October 26, 2020

COVID-19 and Unprecedented: Litigation Insights, Issue 29
This 29th edition of Unprecedented, our weekly update on COVID-19-related litigation, covers some of the hottest topics in these developing areas of law: governments' authority to implement mass gathering restrictions, face covering requirements, and curfews; personal injury and wrongful death claims against nursing homes and long-term care facilities; business-interruption disputes; and tuition refund claims.
We hope you enjoy reading.
Judge Rules Against Brooklyn Diocese in COVID-19 Lawsuit
"Governor Andrew Cuomo ordered congregations in Covid-19 hotspots to reduce in-person capacity in early October, after cases began to bubble up in parts of the state."

Why this is important: The Roman Catholic Diocese of Brooklyn must continue operating under New York Governor Andrew Cuomo's COVID-19 restrictions for the time being. With a resurgence of COVID-19 in New York, the state has been divided into hotspot zones and assigned a color based on the severity of the outbreak in that zone. Executive Order 202.68 states that, in areas designated "red zones," churches are "subject to a capacity limit of 25% of maximum occupancy or 10 people, whichever is fewer." In areas designated "yellow zones," churches are limited to "a maximum capacity limit of the lesser of 33% of maximum occupancy or 25 people, whichever is fewer." The Brooklyn Diocese has 26 churches in either "red" or "yellow" zones. The Brooklyn Diocese sought a preliminary injunction to bar the enforcement of Executive Order 202.68 against it, claiming that it violates the Free Exercise Clause of the First Amendment when applied to the church. In a Free Exercise challenge, there are two standards of review that a court will engage. With a religion-neutral, generally applicable law, the court will do a "rational basis" review of the law. Under rational basis review, the law will be upheld if it is rationally related to a legitimate government interest. When a law targets a specific religion or religious group, the court will engage in "strict scrutiny" review. Under strict scrutiny review, a law will be deemed unconstitutional unless it is narrowly tailored to serve a compelling governmental interest. The court found that Executive Order was subject to rational basis review because it was not specifically targeting the Brooklyn Diocese and was rationally related to combatting the pandemic. Even though the Diocese lost on its preliminary injunction motion, they could still prevail at the trial. To do so, it must point to some evidence that shows it was targeted by the Executive Order so the court will apply strict scrutiny. However, protecting people against COVID-19 may be a compelling enough reason to survive strict scrutiny. --- Kellen M. Shearin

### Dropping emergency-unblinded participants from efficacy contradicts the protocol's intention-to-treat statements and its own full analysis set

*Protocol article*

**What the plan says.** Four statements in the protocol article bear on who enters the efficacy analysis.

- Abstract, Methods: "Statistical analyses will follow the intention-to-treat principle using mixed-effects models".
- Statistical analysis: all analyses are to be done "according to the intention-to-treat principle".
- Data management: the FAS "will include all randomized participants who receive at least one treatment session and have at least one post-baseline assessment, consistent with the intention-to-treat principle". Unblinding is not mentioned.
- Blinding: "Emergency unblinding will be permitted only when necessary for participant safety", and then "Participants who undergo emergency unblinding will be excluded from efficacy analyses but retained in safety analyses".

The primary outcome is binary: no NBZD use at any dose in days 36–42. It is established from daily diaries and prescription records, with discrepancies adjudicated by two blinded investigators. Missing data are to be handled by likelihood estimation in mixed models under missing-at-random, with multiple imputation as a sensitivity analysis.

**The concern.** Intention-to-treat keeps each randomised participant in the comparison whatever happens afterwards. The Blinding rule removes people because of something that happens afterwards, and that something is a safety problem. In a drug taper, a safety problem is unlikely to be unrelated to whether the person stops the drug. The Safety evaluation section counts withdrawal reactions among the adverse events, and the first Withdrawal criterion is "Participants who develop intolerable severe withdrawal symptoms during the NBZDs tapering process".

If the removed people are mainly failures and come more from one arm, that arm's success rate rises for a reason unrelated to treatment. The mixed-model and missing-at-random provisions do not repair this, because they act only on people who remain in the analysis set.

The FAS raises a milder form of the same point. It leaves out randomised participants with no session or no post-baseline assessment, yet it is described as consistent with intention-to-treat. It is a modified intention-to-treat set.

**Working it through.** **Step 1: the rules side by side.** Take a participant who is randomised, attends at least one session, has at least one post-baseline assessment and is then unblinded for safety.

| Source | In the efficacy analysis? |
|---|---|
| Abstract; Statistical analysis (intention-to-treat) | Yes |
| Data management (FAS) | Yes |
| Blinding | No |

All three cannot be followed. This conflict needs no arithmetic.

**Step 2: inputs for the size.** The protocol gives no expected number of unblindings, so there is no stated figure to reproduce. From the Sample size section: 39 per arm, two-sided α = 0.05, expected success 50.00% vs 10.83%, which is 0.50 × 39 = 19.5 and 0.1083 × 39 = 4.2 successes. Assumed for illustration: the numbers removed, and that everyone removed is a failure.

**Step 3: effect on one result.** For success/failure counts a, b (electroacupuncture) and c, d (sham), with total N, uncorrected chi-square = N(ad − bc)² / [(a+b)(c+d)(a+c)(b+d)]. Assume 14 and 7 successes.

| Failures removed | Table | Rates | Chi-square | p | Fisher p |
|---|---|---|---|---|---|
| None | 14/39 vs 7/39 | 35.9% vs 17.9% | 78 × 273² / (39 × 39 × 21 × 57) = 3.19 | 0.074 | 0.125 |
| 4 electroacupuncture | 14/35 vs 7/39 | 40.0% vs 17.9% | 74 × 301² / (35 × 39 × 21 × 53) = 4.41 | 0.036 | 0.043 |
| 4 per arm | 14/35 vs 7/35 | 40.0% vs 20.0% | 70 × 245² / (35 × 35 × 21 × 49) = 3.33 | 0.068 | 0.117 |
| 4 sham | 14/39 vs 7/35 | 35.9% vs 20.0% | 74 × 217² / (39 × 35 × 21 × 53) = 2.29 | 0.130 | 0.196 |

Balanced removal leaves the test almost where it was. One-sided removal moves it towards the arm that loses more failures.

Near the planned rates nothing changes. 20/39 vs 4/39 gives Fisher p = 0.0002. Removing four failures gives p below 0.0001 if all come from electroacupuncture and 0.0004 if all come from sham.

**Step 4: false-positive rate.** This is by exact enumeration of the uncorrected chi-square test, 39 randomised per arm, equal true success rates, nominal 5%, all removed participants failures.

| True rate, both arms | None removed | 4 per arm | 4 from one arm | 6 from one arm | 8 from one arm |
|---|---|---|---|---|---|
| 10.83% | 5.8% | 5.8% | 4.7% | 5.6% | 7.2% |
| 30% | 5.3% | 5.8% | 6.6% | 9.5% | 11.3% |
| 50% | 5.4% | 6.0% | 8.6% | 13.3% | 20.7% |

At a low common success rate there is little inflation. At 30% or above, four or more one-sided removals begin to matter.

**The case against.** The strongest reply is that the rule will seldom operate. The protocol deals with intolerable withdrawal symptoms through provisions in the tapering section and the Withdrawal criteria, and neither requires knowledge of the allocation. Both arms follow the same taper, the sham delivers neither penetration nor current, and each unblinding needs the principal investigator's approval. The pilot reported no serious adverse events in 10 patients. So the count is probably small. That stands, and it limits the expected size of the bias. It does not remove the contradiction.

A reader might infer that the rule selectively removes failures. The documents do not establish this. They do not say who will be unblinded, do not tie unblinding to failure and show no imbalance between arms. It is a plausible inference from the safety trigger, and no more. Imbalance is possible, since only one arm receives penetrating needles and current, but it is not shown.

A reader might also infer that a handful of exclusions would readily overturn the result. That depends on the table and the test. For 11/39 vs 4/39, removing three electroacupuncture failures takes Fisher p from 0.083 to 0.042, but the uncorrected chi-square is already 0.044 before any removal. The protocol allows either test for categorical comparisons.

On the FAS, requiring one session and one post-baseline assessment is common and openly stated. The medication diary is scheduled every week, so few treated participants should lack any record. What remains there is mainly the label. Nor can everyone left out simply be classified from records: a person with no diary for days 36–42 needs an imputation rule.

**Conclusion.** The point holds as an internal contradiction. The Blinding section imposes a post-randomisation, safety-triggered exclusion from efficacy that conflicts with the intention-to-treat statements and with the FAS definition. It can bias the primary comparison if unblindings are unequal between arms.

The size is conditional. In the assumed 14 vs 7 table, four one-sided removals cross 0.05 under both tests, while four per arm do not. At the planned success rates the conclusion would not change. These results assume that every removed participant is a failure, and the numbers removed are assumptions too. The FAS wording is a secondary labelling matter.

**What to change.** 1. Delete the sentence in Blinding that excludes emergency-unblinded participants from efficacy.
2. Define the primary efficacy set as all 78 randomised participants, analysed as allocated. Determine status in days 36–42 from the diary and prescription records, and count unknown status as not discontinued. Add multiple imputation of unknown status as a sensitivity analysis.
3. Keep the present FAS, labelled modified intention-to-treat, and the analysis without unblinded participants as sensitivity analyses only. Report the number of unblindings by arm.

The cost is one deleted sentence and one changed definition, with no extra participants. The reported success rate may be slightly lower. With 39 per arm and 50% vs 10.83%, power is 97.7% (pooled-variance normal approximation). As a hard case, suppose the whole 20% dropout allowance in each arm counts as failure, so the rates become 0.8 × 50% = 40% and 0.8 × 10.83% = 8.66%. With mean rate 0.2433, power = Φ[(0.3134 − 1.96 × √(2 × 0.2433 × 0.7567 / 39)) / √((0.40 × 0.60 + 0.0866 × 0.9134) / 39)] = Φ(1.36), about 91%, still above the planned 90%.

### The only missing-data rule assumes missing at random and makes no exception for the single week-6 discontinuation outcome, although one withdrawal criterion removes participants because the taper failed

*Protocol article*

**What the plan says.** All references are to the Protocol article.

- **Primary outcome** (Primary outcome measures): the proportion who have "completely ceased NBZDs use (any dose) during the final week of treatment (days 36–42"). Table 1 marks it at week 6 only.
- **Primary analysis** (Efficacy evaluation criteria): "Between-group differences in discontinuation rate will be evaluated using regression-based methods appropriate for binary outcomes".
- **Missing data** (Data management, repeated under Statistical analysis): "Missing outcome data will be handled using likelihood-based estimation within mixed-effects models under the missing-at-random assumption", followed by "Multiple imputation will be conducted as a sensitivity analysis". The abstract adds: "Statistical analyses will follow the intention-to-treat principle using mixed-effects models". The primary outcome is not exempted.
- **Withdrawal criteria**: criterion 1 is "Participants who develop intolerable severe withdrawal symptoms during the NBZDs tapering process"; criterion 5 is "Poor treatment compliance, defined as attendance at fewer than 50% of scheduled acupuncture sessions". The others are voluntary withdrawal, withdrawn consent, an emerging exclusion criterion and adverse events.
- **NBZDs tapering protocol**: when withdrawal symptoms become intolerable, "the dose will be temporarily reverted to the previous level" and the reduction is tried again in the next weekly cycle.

Brighton Rehab, Medical Director Facing Lawsuit Over Handling of COVID-19
"More than 70 residents have died, including 10 whose families are part of the lawsuit."

Why this is important: Nursing homes and assisted living facilities have been some of the hardest hit by COVID-19. For Brighton Rehabilitation and Wellness Center, in Beaver, Pennsylvania, more than 300 patients and staff have contracted the virus, resulting in over 70 deaths of residents. It came as no surprise when the families of 15 people who were exposed to COVID-19 at the facility filed a lawsuit alleging that the facility failed to adhere to "necessary and vital precautions." Specifically, the plaintiffs allege that the facility failed to ensure that staff followed social distancing and cleaning protocols, and failed to ensure that staff wore PPE. Additionally, the plaintiffs allege that residents were not quarantined from other residents who had tested positive for COVID-19. As COVID-19 cases continue to rise across the country, it seems likely that more and more assisted living facilities will face similar litigation. --- Joseph A. (Jay) Ford
Churches Win Federal Court Decision Against Two of State's COVID-19 Mandates